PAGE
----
CLICK ON CHART TO ENLARGE

Nearly three months into this year, fund flows have surpassed mone...



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Chart School

Indecision Strikes

Courtesy of Declan.

It was no real surprise to see indices slow down in their recovery. Across the board doji mark a balance between buyers and sellers. The one index which bucked the trend a little was the Russell 2000. It staged a modest recovery which brought it back to former support turned resistance. However, technicals remain firmly bearish, and will stay this way even if there are additional gains.

The S&P closed on light volume with a doji below resistance. The narrow intraday trading range offers a low risk opportunity with a break and ...

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Members' Corner

Natterings

Check out some new posts from our friend The Nattering Naybob. 

The Big Lebowski Sequel?

Taking a "resp-shit" or "potty break" from "in the Toilet Thursday" or "Thursday's in the Loo"... One of our favorite scenes from the 1998 cult classic The Big Lebowski, the ash can scene where Walter Subchak (John Goodman) eulogizes the departed Donnie (Steve Buscemi) with Jeffrey Lebowski (Jeff Bridges) looking on.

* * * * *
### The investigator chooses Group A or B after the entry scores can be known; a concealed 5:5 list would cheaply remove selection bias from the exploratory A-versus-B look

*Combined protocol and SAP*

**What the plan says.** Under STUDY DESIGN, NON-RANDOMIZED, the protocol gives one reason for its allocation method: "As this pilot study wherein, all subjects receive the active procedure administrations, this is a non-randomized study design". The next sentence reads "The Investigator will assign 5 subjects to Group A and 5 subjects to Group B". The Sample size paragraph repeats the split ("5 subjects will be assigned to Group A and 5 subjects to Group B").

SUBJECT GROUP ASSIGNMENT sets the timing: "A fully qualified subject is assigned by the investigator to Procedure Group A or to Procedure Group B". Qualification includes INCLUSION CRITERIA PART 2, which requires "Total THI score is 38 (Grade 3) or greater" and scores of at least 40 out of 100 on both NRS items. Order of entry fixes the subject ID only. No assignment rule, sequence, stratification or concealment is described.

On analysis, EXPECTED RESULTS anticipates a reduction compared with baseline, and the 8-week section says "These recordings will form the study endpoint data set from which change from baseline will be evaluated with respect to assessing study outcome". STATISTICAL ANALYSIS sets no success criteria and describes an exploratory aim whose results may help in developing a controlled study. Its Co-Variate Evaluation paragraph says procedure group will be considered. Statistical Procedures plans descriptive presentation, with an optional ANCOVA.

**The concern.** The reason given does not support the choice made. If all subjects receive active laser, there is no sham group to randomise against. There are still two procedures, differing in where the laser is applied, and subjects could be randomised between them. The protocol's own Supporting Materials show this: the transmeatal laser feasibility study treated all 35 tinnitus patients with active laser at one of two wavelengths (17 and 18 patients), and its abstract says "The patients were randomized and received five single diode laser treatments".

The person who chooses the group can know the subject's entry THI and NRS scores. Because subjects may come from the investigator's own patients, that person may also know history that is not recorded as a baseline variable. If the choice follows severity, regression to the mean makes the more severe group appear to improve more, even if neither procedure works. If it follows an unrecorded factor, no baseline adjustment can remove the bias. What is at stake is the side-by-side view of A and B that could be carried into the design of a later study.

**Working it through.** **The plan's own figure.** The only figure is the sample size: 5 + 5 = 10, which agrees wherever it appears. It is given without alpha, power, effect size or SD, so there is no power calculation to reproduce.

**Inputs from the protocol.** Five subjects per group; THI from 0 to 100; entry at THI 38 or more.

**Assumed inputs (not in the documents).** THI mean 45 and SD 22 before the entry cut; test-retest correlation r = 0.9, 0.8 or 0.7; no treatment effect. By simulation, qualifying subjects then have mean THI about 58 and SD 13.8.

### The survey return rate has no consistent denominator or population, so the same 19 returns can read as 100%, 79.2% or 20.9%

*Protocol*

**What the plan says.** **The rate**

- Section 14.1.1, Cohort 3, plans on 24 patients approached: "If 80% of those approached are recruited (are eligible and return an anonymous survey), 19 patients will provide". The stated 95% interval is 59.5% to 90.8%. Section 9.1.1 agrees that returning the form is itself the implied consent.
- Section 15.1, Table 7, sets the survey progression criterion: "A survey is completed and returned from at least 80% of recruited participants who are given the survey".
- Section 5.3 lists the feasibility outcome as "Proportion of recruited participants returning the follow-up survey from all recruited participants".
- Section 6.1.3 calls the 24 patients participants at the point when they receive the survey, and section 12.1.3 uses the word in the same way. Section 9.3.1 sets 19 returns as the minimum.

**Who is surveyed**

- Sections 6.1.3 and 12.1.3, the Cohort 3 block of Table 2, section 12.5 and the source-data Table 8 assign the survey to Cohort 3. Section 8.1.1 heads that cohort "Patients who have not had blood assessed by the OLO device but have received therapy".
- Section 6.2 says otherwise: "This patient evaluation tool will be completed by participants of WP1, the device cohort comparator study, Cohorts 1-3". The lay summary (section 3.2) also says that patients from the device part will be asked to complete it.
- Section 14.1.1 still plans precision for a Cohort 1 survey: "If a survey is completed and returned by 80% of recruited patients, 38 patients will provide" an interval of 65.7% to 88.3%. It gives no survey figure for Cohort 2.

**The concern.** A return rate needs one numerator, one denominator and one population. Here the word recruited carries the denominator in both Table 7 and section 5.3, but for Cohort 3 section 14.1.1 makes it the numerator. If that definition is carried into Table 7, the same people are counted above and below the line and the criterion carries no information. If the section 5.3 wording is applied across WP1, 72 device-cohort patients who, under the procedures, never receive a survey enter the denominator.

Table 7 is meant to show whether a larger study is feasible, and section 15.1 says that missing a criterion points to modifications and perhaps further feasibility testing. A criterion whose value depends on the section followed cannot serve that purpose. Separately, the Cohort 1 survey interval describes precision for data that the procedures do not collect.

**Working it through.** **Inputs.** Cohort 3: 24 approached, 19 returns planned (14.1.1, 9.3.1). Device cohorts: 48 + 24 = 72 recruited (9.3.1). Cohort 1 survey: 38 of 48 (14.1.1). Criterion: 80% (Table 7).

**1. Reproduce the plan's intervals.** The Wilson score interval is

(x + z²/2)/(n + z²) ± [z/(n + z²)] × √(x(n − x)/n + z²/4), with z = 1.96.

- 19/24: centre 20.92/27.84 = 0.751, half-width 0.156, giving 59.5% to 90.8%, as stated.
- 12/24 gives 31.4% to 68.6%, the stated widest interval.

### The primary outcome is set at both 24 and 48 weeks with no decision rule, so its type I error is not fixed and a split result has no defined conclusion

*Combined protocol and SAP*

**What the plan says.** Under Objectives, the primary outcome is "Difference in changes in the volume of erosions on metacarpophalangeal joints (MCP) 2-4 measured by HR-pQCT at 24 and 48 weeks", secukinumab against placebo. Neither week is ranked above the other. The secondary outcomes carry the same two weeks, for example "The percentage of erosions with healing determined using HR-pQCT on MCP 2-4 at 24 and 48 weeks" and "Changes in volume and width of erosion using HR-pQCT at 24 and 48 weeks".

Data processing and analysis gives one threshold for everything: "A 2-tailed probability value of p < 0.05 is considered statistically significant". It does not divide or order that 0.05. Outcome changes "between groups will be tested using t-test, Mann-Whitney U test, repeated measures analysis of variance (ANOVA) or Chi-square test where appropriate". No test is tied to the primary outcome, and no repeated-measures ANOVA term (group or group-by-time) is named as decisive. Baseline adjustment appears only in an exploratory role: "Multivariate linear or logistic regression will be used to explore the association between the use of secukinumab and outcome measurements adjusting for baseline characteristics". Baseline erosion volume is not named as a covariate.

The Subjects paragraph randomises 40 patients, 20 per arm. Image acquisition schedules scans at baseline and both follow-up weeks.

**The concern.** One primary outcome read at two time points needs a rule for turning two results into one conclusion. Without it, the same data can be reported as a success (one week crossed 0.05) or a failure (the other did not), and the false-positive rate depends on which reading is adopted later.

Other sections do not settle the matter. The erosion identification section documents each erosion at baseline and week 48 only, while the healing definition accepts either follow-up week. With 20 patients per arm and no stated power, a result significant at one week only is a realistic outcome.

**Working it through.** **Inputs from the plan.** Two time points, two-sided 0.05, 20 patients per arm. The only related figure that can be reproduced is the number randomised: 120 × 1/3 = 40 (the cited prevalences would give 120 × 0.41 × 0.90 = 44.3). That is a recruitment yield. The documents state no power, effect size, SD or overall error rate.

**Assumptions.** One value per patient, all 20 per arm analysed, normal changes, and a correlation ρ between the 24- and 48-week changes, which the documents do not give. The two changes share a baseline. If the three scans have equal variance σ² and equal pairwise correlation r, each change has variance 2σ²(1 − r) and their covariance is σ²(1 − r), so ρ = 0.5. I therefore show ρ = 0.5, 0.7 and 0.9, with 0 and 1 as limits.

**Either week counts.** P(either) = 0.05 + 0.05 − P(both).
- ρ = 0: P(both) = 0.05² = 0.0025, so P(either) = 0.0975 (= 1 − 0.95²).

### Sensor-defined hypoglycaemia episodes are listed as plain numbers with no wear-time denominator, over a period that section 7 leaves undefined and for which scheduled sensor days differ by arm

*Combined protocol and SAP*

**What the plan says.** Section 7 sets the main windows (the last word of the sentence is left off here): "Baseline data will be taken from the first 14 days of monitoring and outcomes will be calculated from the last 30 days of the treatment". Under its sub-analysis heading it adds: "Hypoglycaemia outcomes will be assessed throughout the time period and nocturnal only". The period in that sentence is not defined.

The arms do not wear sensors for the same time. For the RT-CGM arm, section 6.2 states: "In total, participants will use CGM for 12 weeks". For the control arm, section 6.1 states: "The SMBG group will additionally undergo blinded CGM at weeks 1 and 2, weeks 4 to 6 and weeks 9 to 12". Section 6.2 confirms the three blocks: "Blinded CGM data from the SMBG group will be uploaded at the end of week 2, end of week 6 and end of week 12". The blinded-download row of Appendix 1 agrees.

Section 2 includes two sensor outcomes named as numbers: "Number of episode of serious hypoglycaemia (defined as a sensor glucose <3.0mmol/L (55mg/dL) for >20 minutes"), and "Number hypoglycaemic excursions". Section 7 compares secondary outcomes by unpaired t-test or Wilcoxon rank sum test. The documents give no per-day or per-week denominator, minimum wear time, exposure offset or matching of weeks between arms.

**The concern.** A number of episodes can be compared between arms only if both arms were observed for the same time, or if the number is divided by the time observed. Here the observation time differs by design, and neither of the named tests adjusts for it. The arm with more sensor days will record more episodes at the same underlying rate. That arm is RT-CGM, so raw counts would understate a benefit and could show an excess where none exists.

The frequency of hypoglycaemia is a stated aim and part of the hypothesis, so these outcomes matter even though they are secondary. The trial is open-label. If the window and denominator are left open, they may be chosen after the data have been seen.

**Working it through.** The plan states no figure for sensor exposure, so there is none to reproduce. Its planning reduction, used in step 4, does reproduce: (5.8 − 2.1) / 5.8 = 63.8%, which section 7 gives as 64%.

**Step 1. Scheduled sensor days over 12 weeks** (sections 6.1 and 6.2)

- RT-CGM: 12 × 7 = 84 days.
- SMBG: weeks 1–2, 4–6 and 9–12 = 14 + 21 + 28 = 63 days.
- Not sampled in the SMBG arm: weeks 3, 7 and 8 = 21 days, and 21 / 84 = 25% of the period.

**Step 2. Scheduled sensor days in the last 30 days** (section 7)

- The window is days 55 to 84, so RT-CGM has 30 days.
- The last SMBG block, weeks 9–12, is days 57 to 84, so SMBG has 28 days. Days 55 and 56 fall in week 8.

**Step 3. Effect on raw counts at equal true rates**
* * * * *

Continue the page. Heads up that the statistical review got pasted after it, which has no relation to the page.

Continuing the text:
Keep reading: ...



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OpTrader

Swing trading portfolio - week of March 20th, 2017

Reminder: OpTrader is available to chat with Members, comments are found below each post.

 

This post is for all our live virtual trade ideas and daily comments. Please click on "comments" below to follow our live discussion. All of our current  trades are listed in the spreadsheet below, with entry price (1/2 in and All in), and exit prices (1/3 out, 2/3 out, and All out).

We also indicate our stop, which is most of the time the "5 day moving average". All trades, unless indicated, are front-month ATM options.